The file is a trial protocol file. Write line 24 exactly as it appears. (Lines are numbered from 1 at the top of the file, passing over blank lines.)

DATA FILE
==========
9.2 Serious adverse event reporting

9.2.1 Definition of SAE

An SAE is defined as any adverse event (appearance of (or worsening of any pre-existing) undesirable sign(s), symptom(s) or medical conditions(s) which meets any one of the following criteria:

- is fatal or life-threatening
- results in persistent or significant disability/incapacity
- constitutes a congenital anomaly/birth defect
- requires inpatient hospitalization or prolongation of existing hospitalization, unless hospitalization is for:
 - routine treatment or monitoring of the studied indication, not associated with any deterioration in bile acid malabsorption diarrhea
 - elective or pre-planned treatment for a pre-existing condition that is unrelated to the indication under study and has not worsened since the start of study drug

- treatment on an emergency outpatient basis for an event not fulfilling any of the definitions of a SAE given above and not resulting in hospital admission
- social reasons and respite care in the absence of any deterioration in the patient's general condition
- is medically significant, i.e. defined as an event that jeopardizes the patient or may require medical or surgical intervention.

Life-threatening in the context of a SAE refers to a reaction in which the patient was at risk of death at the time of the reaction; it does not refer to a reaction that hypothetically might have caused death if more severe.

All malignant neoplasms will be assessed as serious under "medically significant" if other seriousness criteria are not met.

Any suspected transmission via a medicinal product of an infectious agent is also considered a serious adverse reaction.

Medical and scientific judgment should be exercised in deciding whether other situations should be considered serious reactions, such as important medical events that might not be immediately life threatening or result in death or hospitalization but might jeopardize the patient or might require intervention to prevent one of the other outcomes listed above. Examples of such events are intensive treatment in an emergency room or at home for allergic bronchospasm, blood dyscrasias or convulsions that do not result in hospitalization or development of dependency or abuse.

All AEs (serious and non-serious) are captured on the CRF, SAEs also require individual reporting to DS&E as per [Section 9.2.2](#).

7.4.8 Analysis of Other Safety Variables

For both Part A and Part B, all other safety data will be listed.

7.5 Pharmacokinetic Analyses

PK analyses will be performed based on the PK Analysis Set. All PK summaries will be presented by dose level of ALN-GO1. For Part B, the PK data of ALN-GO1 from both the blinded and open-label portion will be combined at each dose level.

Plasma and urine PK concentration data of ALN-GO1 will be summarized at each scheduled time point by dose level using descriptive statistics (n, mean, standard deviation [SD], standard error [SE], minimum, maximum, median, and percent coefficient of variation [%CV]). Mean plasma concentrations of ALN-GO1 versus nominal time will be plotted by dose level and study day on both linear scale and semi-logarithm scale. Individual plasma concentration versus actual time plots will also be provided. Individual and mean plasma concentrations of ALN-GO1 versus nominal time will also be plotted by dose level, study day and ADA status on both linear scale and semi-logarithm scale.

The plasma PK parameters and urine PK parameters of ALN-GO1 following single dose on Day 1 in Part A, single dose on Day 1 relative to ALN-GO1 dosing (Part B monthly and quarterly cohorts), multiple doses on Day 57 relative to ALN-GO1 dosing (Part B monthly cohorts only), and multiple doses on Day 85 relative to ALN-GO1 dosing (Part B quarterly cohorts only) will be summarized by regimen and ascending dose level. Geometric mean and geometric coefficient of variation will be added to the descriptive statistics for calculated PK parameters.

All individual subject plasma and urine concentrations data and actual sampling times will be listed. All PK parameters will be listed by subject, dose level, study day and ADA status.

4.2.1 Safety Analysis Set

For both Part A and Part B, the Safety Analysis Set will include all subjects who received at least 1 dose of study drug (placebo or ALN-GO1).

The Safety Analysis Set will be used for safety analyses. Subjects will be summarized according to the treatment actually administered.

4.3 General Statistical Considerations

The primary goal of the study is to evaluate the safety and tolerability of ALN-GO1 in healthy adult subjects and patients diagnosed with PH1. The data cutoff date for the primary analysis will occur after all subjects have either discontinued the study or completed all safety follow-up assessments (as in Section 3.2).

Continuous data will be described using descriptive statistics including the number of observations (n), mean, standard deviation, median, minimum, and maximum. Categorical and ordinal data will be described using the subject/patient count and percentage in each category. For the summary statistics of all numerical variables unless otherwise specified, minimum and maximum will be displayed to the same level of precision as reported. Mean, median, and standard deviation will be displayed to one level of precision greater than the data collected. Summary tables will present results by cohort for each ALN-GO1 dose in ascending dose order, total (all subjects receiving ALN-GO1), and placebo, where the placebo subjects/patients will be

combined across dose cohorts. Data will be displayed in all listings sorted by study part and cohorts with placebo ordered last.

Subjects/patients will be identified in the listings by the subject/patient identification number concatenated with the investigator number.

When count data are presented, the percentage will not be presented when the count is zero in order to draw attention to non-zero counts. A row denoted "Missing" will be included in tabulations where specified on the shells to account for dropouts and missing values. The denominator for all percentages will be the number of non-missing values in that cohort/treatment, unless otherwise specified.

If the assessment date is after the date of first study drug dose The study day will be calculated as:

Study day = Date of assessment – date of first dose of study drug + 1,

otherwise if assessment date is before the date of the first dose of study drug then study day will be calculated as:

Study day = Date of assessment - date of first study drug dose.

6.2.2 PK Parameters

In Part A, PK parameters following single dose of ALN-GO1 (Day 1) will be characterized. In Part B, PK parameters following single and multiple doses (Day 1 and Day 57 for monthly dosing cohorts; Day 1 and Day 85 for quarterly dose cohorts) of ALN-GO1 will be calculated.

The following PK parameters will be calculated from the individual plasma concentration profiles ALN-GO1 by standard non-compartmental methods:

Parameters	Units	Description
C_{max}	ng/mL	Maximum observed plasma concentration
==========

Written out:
All individual subject plasma and urine concentrations data and actual sampling times will be listed. All PK parameters will be listed by subject, dose level, study day and ADA status.